File-Indiana Teachers Protests

Thousands of Indiana teachers wearing red hold rally at the Statehouse in Indianapolis, Tuesday, Nov. 19, 2019, calling for further increasing teacher pay in the biggest such protest in the state amid a wave of educator activism across the country. Teacher unions says about half of Indiana's nearly 300 school districts are closed while their teachers attend Tuesday's rally while legislators gather for 2020 session.

(The Center Square) – The Indiana General Assembly passed a law in the spring clarifying teachers have the right to leave a union at any time during the year, and to stop paying all dues.

The Indiana State Teachers Association went to court this summer to stop it from going into effect, getting a temporary injunction. Also, in August, ISTA began a program to have all dues sent directly to them through payroll deductions, rather than having school corporations deduct dues and remit them to local unions, which then would send most of that amount on to ISTA.

“They found a way to completely get around the law,” says Sharon Row, a retired teacher who now runs Indiana Professional Educators, Inc., an association of non-union teachers.

ISTA’s new program to have dues sent directly to them is called Easy Pay, and ISTA advertises it on its website as a “convenient method to pay association dues, including local dues, through automatic deductions from a checking or savings account, credit care or personal/bank check.”

“By switching all members to Easy Pay, we take away a tactic used by legislators to distract from the real issues facing public education,” the website says.

Row says the effect is the first part of the new law, SB 251, is null and void, even if it survives the court challenge.

S.B. 251, authored by Sen. Phil Boots, R-Crawfordsville, required teachers re-enroll in the union every year on a form provided by the attorney general’s office that includes a clear statement in 14-point font that teachers can leave the union at any time during the year and stop paying dues.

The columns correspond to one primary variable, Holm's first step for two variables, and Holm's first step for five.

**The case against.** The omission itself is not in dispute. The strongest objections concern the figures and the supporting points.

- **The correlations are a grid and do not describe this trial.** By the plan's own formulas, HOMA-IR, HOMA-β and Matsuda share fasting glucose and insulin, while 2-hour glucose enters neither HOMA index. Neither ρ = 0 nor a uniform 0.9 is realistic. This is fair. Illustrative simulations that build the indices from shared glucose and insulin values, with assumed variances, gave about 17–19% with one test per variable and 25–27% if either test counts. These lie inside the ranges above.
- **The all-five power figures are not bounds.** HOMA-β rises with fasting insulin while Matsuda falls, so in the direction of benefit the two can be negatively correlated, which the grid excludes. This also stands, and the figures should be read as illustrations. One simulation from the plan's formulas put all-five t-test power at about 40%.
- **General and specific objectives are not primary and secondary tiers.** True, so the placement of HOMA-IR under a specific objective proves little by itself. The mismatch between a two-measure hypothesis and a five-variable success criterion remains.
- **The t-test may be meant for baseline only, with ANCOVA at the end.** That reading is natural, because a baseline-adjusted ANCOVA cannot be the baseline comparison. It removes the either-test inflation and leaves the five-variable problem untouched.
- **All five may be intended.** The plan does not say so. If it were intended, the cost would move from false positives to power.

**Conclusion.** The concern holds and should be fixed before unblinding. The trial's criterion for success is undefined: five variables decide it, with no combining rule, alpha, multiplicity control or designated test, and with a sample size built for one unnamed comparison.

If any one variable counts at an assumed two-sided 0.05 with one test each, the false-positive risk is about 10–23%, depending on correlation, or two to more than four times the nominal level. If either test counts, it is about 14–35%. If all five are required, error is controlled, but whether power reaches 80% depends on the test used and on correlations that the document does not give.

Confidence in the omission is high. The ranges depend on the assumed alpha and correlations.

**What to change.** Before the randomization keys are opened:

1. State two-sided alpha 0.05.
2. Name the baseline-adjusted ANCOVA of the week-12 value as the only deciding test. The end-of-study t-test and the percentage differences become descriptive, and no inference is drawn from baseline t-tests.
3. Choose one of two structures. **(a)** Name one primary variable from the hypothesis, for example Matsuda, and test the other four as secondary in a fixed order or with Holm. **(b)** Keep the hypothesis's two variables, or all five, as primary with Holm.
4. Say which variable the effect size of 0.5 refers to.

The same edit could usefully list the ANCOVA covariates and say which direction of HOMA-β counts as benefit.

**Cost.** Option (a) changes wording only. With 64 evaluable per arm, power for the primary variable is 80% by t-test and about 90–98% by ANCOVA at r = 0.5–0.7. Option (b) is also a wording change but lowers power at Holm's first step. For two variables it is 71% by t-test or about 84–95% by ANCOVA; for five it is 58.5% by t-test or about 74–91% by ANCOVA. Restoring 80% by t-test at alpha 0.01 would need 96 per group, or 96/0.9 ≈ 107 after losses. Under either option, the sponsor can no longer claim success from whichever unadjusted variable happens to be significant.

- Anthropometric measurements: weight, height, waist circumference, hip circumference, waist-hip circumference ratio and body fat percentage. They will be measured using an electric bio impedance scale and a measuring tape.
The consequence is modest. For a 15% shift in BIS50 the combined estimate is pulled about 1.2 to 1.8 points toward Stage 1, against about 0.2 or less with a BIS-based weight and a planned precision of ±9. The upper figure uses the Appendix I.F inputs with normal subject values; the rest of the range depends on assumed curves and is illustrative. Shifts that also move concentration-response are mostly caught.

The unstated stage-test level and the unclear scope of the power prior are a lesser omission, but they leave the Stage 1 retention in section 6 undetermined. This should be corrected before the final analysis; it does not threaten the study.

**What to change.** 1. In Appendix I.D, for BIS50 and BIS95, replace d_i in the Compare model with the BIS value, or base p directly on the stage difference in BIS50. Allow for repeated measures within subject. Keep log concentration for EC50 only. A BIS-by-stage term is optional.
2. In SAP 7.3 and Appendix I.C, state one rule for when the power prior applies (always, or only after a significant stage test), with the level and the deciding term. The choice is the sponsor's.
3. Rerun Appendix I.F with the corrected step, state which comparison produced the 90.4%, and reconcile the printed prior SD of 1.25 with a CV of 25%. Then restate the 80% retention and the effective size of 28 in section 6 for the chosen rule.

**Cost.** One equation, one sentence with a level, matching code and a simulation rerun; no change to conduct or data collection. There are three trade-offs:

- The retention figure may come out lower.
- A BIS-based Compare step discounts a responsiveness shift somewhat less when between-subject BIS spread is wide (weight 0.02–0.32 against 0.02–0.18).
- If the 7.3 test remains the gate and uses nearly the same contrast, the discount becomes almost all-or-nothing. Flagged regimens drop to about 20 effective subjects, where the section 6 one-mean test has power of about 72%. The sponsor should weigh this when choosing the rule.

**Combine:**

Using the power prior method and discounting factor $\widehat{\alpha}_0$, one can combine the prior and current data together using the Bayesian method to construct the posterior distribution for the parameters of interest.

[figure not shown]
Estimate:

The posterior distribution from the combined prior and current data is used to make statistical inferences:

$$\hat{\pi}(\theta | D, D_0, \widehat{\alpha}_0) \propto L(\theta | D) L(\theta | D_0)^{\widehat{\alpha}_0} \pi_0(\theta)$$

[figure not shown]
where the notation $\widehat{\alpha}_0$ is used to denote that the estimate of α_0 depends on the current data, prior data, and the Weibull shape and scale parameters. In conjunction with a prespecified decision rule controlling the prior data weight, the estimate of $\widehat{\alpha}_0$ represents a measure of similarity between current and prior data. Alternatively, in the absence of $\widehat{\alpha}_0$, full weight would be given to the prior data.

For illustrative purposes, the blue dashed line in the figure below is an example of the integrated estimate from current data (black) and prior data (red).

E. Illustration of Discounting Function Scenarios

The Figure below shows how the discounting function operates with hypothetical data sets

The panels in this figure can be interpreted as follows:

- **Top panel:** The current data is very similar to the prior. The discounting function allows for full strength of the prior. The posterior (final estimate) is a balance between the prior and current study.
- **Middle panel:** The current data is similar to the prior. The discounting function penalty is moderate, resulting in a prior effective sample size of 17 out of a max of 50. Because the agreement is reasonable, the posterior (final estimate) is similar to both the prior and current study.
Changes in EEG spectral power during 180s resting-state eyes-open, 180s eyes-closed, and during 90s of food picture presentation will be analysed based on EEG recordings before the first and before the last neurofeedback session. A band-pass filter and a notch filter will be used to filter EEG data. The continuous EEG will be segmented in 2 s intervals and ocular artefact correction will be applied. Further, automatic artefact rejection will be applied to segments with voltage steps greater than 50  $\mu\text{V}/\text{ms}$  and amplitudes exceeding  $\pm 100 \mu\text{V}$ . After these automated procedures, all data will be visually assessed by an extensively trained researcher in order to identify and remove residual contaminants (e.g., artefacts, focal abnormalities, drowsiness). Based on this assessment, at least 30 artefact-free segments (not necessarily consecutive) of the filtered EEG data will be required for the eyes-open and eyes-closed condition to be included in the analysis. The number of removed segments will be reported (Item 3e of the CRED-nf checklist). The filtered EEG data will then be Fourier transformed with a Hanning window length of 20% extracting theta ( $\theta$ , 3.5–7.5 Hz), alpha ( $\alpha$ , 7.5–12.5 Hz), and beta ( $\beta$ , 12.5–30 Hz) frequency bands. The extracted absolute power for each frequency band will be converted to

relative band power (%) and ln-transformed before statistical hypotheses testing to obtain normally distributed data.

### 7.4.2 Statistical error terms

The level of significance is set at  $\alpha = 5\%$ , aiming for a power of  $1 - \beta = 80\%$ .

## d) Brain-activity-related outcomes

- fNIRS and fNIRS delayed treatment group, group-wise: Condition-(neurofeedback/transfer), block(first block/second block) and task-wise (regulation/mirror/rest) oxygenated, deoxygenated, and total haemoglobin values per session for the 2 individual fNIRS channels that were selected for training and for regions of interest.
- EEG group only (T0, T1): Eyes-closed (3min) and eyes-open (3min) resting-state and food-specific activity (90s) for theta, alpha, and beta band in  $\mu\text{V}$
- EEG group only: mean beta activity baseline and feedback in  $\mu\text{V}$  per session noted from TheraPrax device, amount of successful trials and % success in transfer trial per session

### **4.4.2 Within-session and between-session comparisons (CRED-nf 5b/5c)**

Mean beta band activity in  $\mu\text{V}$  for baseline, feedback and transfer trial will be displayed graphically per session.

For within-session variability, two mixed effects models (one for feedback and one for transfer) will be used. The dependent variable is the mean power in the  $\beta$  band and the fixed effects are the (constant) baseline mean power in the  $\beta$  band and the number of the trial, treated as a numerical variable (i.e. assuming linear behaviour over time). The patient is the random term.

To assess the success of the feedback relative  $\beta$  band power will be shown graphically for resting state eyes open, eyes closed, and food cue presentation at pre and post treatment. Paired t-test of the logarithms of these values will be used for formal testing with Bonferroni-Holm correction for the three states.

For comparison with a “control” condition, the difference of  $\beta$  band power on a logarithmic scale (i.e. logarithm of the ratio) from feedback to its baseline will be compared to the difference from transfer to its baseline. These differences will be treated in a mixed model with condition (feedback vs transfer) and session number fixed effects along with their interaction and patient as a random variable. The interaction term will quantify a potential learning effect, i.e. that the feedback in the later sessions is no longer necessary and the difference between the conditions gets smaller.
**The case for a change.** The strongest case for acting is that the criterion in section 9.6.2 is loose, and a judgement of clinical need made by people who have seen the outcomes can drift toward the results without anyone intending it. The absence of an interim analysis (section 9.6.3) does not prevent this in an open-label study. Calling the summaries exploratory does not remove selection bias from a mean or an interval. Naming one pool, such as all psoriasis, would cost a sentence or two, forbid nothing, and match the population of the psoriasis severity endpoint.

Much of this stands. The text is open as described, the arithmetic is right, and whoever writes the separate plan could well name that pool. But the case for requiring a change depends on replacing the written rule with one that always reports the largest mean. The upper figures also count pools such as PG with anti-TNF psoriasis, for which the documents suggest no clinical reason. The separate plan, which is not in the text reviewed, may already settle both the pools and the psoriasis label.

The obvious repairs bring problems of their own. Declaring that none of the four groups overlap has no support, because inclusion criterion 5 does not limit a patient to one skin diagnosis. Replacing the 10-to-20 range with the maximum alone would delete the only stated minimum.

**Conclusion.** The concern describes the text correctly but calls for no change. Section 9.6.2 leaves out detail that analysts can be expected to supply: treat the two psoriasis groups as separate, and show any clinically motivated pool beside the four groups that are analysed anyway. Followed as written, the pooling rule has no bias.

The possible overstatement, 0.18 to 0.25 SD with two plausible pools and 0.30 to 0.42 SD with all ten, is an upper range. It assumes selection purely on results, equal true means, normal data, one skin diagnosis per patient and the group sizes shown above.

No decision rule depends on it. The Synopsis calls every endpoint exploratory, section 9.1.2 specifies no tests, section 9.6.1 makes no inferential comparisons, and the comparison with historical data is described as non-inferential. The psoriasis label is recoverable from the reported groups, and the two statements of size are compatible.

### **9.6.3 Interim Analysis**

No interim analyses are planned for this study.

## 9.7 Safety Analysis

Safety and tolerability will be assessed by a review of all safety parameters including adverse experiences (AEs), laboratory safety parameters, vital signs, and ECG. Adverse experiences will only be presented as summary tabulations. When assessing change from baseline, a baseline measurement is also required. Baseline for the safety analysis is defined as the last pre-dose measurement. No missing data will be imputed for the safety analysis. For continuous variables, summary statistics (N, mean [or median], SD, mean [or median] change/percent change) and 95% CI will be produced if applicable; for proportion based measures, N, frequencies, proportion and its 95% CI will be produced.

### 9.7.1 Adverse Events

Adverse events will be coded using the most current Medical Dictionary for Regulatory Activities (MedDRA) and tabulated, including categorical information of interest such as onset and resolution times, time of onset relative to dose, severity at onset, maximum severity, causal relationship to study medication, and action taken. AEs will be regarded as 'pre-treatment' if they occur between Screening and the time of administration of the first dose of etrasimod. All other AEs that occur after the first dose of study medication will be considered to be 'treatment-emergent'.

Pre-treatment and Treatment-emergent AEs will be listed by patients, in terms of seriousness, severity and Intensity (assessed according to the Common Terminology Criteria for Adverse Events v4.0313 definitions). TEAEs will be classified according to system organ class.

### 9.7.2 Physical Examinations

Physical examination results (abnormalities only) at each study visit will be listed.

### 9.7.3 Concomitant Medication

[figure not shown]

Specifically, it says they must be allowed out of the union on the first day of the pay period that follows their notification to the school corporation.

The purpose of the legislation was to bring Indiana into compliance with the Janus decision, a 2018 Supreme Court decision that said that no public sector union dues can be forcibly taken from non-union members as this would violate those members’ rights to free speech under the First Amendment to the Constitution.

Row said she first heard what ISTA was doing last month when she started getting panicked calls from teachers, saying they were being told they had to sign papers for dues to be sent straight to ISTA.

One was from a new teacher in Elkhart.

“For three days her union rep, before school even started, was calling her every day, ‘Have you signed that form? We need to get the form signed. We need that fee. We need to send this in.’ And the day she called me her rep had called her three times already,” says Row.

The problem, the group says, with dues going straight to ISTA is teachers have no easy way of getting out of ISTA, and stopping the deduction from their bank accounts.

“If they can get out of the ISTA contract, they can form their own union, and we’ll help them do it. But they can’t get out of ISTA right now. They can’t find a way to get out,” says Row.

The other problem with what ISTA is doing, she says, is it takes all power away from local unions.

“What ISTA has done is they literally screwed over all their members and all the local associations. So there is no money at the local association anymore except what ISTA gives them,” says Row.

The Indiana State Teachers Association has just under 40,000 members statewide. Teachers pay approximately $1,000 a year to belong, which includes membership in the NEA and also the local union.

ISTA did not return a call seeking comment for this story.